When a human body detects cells with non-matching tissue antigens, i.e., protein structures, the default reaction of the immune system is to attack those cells, leading the body to reject the new organ. Traditionally, this problem has been overcome with the use of immunosuppressant drugs to keep that immune response in check, but there are side effects to long-term, often indefinite, immunosuppression.

The cells produced by the bone marrow form a vital component of the human immune system. 

A new technique, now in the clinical trial stage, is providing an alternative. The procedure is called “mixed bone marrow and solid organ transplantation” and, as the name suggests, it involves transplanting bone marrow simultaneously with other organs like kidneys or lungs. Bone marrow is one of the body’s main sources of stem cells – cells that can multiply and transform into many different types of specialized cells, from white blood cells to neural cells. The cells produced by the bone marrow form a vital component of the human immune system.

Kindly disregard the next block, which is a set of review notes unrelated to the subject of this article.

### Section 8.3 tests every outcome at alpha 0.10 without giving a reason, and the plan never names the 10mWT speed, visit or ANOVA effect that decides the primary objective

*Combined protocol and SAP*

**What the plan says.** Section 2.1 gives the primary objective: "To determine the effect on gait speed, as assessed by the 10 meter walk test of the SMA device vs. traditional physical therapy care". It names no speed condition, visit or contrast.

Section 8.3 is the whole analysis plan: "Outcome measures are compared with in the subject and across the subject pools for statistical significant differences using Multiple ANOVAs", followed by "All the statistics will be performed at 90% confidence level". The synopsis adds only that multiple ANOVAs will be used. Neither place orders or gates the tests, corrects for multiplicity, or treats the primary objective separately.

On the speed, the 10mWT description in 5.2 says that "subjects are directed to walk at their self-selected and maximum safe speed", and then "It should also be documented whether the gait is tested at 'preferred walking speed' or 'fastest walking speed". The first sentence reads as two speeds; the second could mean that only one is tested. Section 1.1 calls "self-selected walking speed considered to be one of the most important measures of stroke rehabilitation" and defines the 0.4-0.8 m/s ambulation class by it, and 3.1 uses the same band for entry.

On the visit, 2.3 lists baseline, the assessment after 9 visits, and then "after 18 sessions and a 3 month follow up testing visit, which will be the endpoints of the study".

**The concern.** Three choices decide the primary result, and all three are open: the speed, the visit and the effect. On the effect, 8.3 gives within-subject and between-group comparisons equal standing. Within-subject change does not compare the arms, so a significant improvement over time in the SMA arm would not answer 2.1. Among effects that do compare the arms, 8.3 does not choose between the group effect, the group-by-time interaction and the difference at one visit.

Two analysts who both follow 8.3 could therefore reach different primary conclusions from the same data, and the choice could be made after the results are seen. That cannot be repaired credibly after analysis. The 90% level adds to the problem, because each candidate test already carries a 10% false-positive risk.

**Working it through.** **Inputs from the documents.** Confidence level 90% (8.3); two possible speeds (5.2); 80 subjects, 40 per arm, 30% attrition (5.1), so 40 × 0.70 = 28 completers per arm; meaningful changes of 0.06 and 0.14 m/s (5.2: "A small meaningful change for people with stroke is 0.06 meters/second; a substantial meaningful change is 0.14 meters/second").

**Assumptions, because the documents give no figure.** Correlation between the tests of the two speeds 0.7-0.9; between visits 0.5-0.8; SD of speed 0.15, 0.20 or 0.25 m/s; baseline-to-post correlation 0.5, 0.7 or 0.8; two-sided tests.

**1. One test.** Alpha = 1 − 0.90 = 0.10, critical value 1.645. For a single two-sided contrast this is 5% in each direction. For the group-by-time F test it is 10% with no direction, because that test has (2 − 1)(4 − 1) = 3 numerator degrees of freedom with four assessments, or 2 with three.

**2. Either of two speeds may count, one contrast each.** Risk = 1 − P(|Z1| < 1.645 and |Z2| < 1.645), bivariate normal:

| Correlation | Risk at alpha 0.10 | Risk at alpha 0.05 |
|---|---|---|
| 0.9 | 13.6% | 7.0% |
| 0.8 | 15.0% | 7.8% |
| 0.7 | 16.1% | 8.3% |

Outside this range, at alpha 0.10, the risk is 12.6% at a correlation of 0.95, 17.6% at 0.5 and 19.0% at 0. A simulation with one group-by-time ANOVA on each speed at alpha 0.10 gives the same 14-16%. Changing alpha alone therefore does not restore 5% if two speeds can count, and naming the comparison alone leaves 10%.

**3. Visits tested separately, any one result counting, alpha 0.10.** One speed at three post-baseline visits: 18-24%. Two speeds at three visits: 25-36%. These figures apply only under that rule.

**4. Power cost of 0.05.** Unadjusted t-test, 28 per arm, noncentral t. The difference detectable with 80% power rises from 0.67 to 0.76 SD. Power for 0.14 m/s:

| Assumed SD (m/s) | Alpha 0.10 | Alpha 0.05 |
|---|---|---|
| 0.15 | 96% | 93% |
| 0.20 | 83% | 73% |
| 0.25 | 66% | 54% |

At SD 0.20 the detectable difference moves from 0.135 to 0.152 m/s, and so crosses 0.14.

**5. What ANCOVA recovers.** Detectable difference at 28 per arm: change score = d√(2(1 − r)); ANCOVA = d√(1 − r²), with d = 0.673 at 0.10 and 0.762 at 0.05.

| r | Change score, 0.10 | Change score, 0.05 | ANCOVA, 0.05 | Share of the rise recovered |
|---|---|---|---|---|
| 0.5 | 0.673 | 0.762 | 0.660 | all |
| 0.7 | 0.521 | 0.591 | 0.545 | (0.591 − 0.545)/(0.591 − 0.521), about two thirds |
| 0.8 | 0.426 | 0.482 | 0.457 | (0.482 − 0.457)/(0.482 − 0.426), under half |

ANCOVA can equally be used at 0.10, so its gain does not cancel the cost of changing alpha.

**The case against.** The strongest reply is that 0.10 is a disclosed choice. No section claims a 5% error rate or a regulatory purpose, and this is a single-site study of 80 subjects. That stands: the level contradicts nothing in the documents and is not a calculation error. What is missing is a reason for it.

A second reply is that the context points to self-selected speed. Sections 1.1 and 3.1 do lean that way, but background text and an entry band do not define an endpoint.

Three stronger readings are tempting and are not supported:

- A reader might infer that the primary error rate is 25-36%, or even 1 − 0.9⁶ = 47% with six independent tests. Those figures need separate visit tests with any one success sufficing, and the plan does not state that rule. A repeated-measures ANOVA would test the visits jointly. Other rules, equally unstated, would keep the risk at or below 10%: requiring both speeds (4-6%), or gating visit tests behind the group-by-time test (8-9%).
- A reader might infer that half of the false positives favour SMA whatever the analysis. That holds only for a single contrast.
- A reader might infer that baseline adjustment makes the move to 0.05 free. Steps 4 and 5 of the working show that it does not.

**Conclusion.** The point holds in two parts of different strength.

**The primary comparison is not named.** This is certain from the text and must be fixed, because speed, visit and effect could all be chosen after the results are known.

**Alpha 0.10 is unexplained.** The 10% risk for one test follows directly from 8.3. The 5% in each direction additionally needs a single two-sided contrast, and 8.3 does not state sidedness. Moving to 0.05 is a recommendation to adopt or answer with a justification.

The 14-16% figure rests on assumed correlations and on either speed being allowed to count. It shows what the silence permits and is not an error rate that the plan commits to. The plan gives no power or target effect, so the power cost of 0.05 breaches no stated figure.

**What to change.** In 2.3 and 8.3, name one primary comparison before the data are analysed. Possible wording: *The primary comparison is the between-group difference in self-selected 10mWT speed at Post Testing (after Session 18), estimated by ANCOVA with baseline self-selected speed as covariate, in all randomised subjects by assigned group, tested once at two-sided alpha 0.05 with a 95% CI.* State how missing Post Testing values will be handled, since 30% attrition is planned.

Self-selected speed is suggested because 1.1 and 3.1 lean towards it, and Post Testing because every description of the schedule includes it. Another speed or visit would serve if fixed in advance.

This new procedure of transplanting bone marrow, containing stem cells from the donor, simultaneously with transplantation of the required organ, allows the recipient’s immune system to become a hybrid of their own stem cells and the donor stem cells. The result is that, over time, their body comes to recognize the transplanted organ as a genetic match rather than a foreign object. Once this ‘immune education’ happens, the body stops trying to reject the transplanted organ and the recipient may be able to dramatically reduce their regimen of immunosuppressant drugs, or even go off them entirely.

This is only one of several new techniques being developed to prevent organ rejection, but it is a very promising one. In cases where this procedure is identified by doctors as a good option, mixed bone marrow and solid organ transplantation has the potential to substantially improve the post-operative standard of living for transplant patients.